Month: March 2016

New Thinking About Old Places

Last week, Cristina Puglisi, Deputy Director for Administration at the American Academy in Rome, took a group of architects, preservationists, and landscape architects at the academy on a tour of Villa Aurelia. Cristina – the key staff liaison for the restoration of this villa – had an audience that wanted to delve deeply into the thinking behind the work and decision-making around the building’s preservation, and we all enjoyed the give-and-take during the 90 minute tour. Cristina is an American-trained preservationist who has worked for years in her native Italy.  Her insights into the different approaches to preservation in the two countries was especially enlightening to me as I think about new paths for preservation in the U.S. in the 21st century. She mentioned many of these in her tour, which led me to a follow-up conversation over lunch earlier this week in which she fleshed out several of her comments. For some background, here’s the history of the villa, from the AAR website: The Villa Aurelia, originally built for Cardinal Girolamo Farnese around 1650, …

Observations from the Road: Scenes from Holy Week in Rome

Sorry.  No pope sightings (or even attempts at pope sightings). We have had a relatively low-key Holy Week while in Rome, but that doesn’t mean it hasn’t had its memorable moments. Olive Trees and Palm Sunday:  Our week began last Sunday with a Palm Sunday processional at the neighborhood Basilica di San Pancrazio in Monteverde.  A 6th century basilica that was extensively renovated following Garibaldi’s 1849 attack on Rome, San Pancrazio was a lively place last Sunday. We met about a block away from the basilica and followed priests and musicians through the streets, waving olive branches in place of the palms we see in the United States.  During the service, conducted (of course) entirely in Italian, we only understood the occasional word. But we knew the shape of the liturgy and could follow along without getting lost.  The nave was filled with worshipers, while the aisles were used by parents and nuns to walk or stroll young children throughout the service.  The music was similar to Catholic folk masses in the U.S. these days …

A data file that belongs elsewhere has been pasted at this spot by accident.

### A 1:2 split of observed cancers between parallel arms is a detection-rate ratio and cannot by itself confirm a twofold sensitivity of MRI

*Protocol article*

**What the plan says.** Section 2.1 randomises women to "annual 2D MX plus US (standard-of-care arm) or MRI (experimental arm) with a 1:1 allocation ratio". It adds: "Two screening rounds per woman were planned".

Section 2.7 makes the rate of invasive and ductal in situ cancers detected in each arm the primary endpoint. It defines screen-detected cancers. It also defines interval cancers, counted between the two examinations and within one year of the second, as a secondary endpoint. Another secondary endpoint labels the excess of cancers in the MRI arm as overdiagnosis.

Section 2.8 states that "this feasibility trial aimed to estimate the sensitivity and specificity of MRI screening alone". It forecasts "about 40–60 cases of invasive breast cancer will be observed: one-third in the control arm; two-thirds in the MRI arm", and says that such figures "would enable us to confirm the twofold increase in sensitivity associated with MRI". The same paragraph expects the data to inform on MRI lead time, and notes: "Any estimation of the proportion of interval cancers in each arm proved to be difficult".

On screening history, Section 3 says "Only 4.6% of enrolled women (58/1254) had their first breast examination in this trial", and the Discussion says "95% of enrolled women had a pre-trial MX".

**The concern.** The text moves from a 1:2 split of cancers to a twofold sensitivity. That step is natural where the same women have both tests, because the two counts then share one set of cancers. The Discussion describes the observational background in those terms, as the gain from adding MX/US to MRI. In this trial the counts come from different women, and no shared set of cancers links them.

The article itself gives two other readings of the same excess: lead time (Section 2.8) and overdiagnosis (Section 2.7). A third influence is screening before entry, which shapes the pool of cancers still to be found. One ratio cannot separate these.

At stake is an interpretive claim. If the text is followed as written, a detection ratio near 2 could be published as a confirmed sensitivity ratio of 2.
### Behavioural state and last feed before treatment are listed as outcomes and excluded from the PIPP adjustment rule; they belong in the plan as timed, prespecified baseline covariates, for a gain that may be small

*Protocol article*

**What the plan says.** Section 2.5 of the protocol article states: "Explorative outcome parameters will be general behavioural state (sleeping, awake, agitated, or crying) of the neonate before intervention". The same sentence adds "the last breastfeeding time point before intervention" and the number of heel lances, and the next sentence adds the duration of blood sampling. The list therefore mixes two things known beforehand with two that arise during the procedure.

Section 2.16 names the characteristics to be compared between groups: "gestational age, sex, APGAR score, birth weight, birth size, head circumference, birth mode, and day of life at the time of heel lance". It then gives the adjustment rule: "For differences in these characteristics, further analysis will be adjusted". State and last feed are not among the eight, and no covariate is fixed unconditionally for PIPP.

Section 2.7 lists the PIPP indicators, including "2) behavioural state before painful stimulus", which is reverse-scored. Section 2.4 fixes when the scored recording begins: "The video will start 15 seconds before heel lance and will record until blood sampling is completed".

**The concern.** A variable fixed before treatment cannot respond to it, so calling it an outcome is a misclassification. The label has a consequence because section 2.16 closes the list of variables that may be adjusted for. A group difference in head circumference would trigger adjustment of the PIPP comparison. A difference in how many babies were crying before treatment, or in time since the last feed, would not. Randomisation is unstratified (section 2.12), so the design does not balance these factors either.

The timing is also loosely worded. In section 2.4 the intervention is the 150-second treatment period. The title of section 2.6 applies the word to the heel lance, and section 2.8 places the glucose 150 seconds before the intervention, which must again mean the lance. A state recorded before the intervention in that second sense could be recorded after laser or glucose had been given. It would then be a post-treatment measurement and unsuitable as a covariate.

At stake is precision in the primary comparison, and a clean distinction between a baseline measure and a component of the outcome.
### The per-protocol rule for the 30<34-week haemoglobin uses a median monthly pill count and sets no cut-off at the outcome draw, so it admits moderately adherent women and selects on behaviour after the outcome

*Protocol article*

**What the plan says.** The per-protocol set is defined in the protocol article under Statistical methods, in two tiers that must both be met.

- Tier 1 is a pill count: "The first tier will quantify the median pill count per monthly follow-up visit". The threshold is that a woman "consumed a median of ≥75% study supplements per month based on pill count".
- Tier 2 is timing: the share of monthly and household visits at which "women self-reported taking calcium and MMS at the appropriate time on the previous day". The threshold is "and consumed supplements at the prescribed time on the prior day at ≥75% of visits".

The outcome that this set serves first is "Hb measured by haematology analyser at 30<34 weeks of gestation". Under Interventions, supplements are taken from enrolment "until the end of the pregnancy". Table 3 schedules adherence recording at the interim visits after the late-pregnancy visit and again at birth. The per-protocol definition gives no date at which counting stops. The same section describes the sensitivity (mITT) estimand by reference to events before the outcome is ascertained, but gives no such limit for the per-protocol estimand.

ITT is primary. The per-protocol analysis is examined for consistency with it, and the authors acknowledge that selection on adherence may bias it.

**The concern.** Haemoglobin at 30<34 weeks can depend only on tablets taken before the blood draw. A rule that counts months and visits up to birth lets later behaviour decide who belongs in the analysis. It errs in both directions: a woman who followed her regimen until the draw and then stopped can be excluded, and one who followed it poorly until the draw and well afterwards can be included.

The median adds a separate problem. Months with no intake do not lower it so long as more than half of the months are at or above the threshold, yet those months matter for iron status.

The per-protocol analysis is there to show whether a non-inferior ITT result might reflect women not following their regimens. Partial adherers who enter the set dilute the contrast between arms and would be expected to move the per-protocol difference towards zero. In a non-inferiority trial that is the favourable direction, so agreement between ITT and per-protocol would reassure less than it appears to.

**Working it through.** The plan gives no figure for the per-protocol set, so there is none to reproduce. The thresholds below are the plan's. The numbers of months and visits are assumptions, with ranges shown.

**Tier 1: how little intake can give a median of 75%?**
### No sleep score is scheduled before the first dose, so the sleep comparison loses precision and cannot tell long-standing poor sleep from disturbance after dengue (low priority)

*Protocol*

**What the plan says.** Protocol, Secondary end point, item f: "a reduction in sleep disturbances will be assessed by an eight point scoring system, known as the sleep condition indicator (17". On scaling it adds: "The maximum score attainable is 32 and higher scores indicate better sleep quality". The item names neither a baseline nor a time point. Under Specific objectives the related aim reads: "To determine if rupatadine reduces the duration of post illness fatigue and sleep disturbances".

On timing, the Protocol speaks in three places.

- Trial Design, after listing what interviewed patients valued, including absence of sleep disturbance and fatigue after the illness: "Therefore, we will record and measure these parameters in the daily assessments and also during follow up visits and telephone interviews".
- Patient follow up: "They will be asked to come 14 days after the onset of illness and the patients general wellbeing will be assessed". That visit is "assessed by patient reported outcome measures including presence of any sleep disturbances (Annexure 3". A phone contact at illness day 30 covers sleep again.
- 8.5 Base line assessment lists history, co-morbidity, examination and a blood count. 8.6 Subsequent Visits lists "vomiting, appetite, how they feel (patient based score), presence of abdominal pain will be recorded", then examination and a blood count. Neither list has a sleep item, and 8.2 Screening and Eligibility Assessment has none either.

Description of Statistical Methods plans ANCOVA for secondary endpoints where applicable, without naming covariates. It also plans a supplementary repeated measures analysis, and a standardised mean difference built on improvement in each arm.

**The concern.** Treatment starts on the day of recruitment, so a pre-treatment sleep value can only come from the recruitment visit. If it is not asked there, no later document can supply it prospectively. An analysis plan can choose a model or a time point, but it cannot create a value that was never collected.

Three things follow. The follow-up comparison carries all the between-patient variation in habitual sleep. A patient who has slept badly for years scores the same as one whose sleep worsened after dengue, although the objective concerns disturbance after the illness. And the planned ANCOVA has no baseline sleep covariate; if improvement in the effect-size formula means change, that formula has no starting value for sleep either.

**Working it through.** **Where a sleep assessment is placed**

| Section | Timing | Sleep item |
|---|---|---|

Cars, Shared Streets, and Lovable Cities

I know I’m in Rome to think (and learn) about architecture and preservation (past and future), but recently my thoughts turned to cars. There’s a connection here.  Trust me. If you need a car in Rome, you can find one.  We’ve taken taxis on several occasions, and from those rides I can attest that there are no shortages of cars on the street.  But the interesting thing – from my perspective – is how the cars and their drivers interact with others who share the street: pedestrians (of which there are many), cyclists, motorcycle riders, street vendors, buskers, and patrons at outdoor cafe tables. Rome’s transportation patterns are somewhere between the very rational (and orderly) Copenhagen model, and the free-for-all that is New Delhi. Probably a little closer to Delhi, truth be told. Traveling in Rome is a dance, and cars are not privileged in the way they are in the United States.  (We have changed our cities and planned our suburbs in a way that deifies cars, instead of supports people.) While there are …

Observations from the Road: (The “We Learn So Much Every Day” Edition)